Tuesday, August 17, 2010

Long gone. (Bring out your dead Part Two.)

As we try to grapple with our many economic woes, one of the woe is us-es that burbles up to the Top Five of every Just How Bad Is It? list is the retiree question, especially with respect to the Baby Boomers (a.k.a., the BBs).  This woe is a multi-part one, with sub-sections devoted to rage, recrimination, denial, self-flogging, duh and/or doh, when will they go, why don’t they stay, who will hire them, and, of course, how long will they live.

The idea of retirement is a relatively recent one, and, originally, planning for it was pretty much predicated on the assumption that workers would pack it in (work-wise), grump around for a couple of years, and pack it in (life-wise).

Then the Greatest Generation (a.k.a., the GGs) – most of whom had pensions of some type - and the non-descriptors who come between the GG’s the BB’s, started to defy the old up and out out and up rule and live on for while.

Now there’s a fiercesome worry that the BBs – most of whom don’t have pensions of any type other than Social Security -  are going to hang on ad whatever infinitum they can muster by harvesting organs, sopping up resources, and generally despoiling whatever opportunities that the rising generations might have for a decent life.

Personally, I really don’t believe that this is going to happen.

For one thing, I believe that us BBs were exposed to so much toxic, artificial whatever that we’re going to die off from it well before most of us get to send grinning photos of spry us into The Today Show in hopes of grabbing our .15 second’s worth of fame as one of the Smucker’s Centenarians of the Day.

Still, there are so  many BBs that it’s pretty certain that there will be a lot more BB geezers around, in absolute terms, than there have been in the past.

So it’s worth thinking about what happens to old folks in Japan, holders of most longevity records like average life span and greatest percentage of people over 100.

Just what is their secret?

Heavy on the sushi and light on the Big Mac’s? Reverence for the elderly that keeps them involved as respected members of the family and the community?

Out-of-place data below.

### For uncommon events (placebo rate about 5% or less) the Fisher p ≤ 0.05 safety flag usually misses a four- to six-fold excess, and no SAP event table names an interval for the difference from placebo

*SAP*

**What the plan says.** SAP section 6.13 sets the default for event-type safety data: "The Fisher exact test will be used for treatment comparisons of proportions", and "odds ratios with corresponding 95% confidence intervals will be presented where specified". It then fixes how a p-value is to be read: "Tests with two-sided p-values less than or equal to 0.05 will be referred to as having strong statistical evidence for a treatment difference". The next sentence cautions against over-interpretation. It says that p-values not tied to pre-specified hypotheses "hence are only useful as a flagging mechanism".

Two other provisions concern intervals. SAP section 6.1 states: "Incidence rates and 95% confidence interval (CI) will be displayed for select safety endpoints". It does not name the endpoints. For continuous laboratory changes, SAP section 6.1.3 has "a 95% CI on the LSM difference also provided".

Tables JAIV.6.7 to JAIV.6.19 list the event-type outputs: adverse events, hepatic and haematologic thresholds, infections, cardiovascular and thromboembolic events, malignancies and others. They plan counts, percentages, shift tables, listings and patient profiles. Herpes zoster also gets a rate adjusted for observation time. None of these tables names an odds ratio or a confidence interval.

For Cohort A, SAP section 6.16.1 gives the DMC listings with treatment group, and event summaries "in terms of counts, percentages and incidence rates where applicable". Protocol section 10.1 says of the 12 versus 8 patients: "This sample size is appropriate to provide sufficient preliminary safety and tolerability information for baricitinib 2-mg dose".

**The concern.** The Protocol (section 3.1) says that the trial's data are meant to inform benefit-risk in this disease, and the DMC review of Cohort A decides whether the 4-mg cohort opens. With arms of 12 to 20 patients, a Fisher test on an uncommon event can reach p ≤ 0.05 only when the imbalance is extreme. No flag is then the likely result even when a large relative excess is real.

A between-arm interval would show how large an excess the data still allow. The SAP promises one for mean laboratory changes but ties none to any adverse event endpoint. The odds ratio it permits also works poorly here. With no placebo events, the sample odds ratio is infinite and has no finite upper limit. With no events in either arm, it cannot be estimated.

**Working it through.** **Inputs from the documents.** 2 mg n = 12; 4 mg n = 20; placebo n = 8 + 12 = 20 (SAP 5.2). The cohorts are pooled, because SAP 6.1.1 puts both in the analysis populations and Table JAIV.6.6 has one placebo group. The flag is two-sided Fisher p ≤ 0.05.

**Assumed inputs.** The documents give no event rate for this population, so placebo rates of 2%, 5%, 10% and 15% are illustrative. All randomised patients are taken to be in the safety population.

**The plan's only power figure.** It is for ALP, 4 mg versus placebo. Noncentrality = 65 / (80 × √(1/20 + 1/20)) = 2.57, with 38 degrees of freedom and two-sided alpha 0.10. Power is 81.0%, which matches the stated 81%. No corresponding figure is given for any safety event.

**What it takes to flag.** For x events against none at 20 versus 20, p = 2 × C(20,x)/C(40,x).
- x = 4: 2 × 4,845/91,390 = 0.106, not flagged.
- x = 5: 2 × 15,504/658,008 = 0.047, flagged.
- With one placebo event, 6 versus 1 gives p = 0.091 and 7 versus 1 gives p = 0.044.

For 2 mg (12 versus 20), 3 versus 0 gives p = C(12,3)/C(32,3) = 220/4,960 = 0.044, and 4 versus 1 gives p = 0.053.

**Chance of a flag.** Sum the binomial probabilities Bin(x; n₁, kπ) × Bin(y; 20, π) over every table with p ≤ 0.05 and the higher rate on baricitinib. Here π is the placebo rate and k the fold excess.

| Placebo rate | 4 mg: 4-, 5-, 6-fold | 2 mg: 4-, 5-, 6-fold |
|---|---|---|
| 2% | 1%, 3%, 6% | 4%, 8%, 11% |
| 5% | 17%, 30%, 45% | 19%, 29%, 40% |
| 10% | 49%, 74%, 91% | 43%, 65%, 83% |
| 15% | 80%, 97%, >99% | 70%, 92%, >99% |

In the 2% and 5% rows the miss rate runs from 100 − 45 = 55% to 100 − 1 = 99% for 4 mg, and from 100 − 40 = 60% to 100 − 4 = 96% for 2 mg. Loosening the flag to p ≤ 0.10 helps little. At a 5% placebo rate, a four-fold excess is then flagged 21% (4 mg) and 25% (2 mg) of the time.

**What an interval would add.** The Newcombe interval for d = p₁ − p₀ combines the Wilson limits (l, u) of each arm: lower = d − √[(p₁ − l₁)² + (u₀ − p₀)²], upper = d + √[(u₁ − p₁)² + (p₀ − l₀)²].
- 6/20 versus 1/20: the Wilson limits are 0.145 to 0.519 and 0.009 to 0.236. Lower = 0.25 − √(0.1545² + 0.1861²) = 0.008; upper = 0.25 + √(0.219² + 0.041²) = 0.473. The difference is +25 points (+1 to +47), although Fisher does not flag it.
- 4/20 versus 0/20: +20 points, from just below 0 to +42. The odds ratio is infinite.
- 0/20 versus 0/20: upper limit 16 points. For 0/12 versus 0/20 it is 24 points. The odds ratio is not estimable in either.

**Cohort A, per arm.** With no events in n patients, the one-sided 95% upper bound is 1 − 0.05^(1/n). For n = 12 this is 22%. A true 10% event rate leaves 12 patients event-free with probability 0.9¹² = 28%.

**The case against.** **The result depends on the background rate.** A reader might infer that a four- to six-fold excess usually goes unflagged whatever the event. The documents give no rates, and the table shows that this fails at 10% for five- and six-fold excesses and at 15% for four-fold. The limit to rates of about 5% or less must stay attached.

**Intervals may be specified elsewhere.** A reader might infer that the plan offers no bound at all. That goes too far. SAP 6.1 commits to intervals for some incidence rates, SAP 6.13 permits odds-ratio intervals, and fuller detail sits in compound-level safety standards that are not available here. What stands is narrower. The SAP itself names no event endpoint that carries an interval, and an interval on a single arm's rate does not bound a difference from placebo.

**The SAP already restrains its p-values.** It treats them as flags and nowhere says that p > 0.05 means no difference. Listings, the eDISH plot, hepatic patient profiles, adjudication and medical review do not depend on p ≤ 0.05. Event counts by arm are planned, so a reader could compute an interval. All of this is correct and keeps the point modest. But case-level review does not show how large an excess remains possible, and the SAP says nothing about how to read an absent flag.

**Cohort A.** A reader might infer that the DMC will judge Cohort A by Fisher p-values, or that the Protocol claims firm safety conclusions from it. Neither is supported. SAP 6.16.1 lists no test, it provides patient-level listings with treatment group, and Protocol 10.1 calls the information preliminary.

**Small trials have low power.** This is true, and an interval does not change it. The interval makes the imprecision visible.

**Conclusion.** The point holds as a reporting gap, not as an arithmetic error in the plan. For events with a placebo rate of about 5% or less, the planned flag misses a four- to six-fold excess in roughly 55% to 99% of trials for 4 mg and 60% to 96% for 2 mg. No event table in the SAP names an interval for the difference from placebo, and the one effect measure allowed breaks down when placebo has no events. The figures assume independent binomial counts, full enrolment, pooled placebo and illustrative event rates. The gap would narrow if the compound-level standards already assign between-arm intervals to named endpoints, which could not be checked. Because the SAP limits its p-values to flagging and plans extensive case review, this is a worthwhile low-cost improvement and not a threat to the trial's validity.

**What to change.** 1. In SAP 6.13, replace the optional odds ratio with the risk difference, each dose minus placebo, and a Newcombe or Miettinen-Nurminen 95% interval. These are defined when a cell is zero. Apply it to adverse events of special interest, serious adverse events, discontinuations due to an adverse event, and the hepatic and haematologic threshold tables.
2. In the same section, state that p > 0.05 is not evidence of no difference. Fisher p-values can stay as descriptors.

Turns out it may be something else entirely.

As reported in The NY Times over the weekend – and elsewhere a while back: I know I’ve seen this somewhere recently – some proportion of their elderly population (authorities are trying to figure out just what proportion that might be) is MIA.  Dead, but not necessarily buried.  Gone, but not forgotten by the Japanese government that keeps writing them their pension checks.

In one instance:

…the police found the body of a man thought to be one of Japan’s oldest, at 111 years, mummified in his bed, dead for more than three decades. His daughter, now 81, hid his death to continue collecting his monthly pension payments.

Well, I suppose she deserves something for living with a Norman Bates-ian mummy of daddy all those years. Nonetheless…

Officials had gone to his house, by the way, to congratulate this fellow on becoming Tokyo’s oldest citizen.

They said his daughter gave conflicting excuses, saying at first that he did not want to meet them, and then that he was elsewhere in Japan giving Buddhist sermons. The police moved in after a granddaughter, who also shared the house, admitted that Mr. Kato had not emerged from his bedroom since about 1978.

Ah, yes, I had an inkling that something peculiar might be happening behind that door, but it was really none of my business to bother grandpapa by knocking.

Local governments are now on the hunt for other old-old folks, and more than a few are coming up missing. And lest you think that the situation above is one of isolated nutters:

To date, the authorities have been unable to find more than 281 Japanese who had been listed in records as 100 years old or older.

Okay.  They’re not saying that they found 281 mummies in the spare room.

In a more typical case… relatives of a man listed as 103 years old said he had left home 38 years ago and never returned. The man’s son, now 73, told officials that he continued to collect his father’s pension “in case he returned one day.”

Dad always did like to take a long constitutional, so I thought nothing of it when he left one morning in his sturdy hiking shoes, using the walking staff we’d given him for his 65th birthday. My guess at the time was that he ran into a couple of old war buddies, and they got to swapping stories about Guadalcanal and one Banzai led to another. I knew he’d be mega-pissed if he came back and I hadn’t been collecting the pension.

Now, the government is trying to meet with everyone who’s 110 or older to make sure they’re still alive – the old mirror under the nostrils routine should work.  They did find alive the 113 year old who’s supposedly the oldest person in Japan. Phew.

Okay, finding out that a couple hundred missing old folks are actually dead isn’t going to change the longevity stats for Japan. Still, all those old people who’ve disappeared is a bit perplexing.

It may be just as well that the younger folks here don’t read the newspapers. For those BBs who do make it into triple digits, we wouldn’t want to give their caretakers any ideas. I bet learning how to mummify is just a google away.

1 comment:

Karen F. said...

Man, that sounds like an Edgar Allan Poe story. lol There are other countries besides Japan that take part in pension scams like that...kind of sad, if you think about it, but you almost cannot blame the daughter if she had no other means of income.

Back stateside, I have been hearing of poor babies whose SSNs are stolen and used fraudulently before they can even crawl. Would sure be nice to hear what they are doing about that mess!

Karen, The Resume Chick (on Google or Twitter for questions, comments or violent reactions)